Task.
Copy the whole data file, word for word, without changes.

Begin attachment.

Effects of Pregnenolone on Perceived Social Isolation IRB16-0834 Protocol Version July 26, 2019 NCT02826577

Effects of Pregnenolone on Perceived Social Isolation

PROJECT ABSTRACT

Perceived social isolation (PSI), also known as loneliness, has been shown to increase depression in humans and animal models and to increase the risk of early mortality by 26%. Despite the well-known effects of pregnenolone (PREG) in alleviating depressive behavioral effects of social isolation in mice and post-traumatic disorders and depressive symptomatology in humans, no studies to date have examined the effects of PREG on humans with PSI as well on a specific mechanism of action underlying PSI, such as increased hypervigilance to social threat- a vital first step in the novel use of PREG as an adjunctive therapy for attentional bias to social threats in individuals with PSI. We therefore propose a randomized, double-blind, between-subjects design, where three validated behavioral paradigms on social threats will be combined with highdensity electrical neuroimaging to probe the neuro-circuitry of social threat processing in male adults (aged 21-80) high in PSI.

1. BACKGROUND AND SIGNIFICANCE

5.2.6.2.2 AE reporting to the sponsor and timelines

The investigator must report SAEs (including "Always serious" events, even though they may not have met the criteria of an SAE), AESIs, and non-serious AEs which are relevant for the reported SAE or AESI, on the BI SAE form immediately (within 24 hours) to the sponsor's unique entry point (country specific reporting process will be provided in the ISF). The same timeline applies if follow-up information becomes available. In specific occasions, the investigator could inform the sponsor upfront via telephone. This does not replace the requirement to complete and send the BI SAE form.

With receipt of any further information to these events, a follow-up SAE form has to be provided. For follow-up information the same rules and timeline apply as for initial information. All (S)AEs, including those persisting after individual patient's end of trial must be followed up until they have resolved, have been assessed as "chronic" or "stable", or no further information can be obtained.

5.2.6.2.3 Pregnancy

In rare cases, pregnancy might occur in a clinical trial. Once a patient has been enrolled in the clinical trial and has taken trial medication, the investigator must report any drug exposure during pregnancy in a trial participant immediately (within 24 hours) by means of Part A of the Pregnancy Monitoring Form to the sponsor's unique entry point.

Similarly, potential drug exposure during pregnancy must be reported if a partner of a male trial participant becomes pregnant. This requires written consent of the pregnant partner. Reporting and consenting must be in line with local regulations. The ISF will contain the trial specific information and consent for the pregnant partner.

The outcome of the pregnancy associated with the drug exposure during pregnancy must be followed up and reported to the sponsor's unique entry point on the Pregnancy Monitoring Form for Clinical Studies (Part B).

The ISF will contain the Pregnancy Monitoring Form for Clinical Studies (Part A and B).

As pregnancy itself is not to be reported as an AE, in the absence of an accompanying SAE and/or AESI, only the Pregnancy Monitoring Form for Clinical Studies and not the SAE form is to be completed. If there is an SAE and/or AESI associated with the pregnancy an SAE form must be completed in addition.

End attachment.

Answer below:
Effects of Pregnenolone on Perceived Social Isolation IRB16-0834 Protocol Version July 26, 2019 NCT02826577

Effects of Pregnenolone on Perceived Social Isolation

PROJECT ABSTRACT

Perceived social isolation (PSI), also known as loneliness, has been shown to increase depression in humans and animal models and to increase the risk of early mortality by 26%. Despite the well-known effects of pregnenolone (PREG) in alleviating depressive behavioral effects of social isolation in mice and post-traumatic disorders and depressive symptomatology in humans, no studies to date have examined the effects of PREG on humans with PSI as well on a specific mechanism of action underlying PSI, such as increased hypervigilance to social threat- a vital first step in the novel use of PREG as an adjunctive therapy for attentional bias to social threats in individuals with PSI. We therefore propose a randomized, double-blind, between-subjects design, where three validated behavioral paradigms on social threats will be combined with highdensity electrical neuroimaging to probe the neuro-circuitry of social threat processing in male adults (aged 21-80) high in PSI.

1. BACKGROUND AND SIGNIFICANCE

5.2.6.2.2 AE reporting to the sponsor and timelines

The investigator must report SAEs (including "Always serious" events, even though they may not have met the criteria of an SAE), AESIs, and non-serious AEs which are relevant for the reported SAE or AESI, on the BI SAE form immediately (within 24 hours) to the sponsor's unique entry point (country specific reporting process will be provided in the ISF). The same timeline applies if follow-up information becomes available. In specific occasions, the investigator could inform the sponsor upfront via telephone. This does not replace the requirement to complete and send the BI SAE form.

With receipt of any further information to these events, a follow-up SAE form has to be provided. For follow-up information the same rules and timeline apply as for initial information. All (S)AEs, including those persisting after individual patient's end of trial must be followed up until they have resolved, have been assessed as "chronic" or "stable", or no further information can be obtained.

5.2.6.2.3 Pregnancy

In rare cases, pregnancy might occur in a clinical trial. Once a patient has been enrolled in the clinical trial and has taken trial medication, the investigator must report any drug exposure during pregnancy in a trial participant immediately (within 24 hours) by means of Part A of the Pregnancy Monitoring Form to the sponsor's unique entry point.

Similarly, potential drug exposure during pregnancy must be reported if a partner of a male trial participant becomes pregnant. This requires written consent of the pregnant partner. Reporting and consenting must be in line with local regulations. The ISF will contain the trial specific information and consent for the pregnant partner.

The outcome of the pregnancy associated with the drug exposure during pregnancy must be followed up and reported to the sponsor's unique entry point on the Pregnancy Monitoring Form for Clinical Studies (Part B).

The ISF will contain the Pregnancy Monitoring Form for Clinical Studies (Part A and B).

As pregnancy itself is not to be reported as an AE, in the absence of an accompanying SAE and/or AESI, only the Pregnancy Monitoring Form for Clinical Studies and not the SAE form is to be completed. If there is an SAE and/or AESI associated with the pregnancy an SAE form must be completed in addition.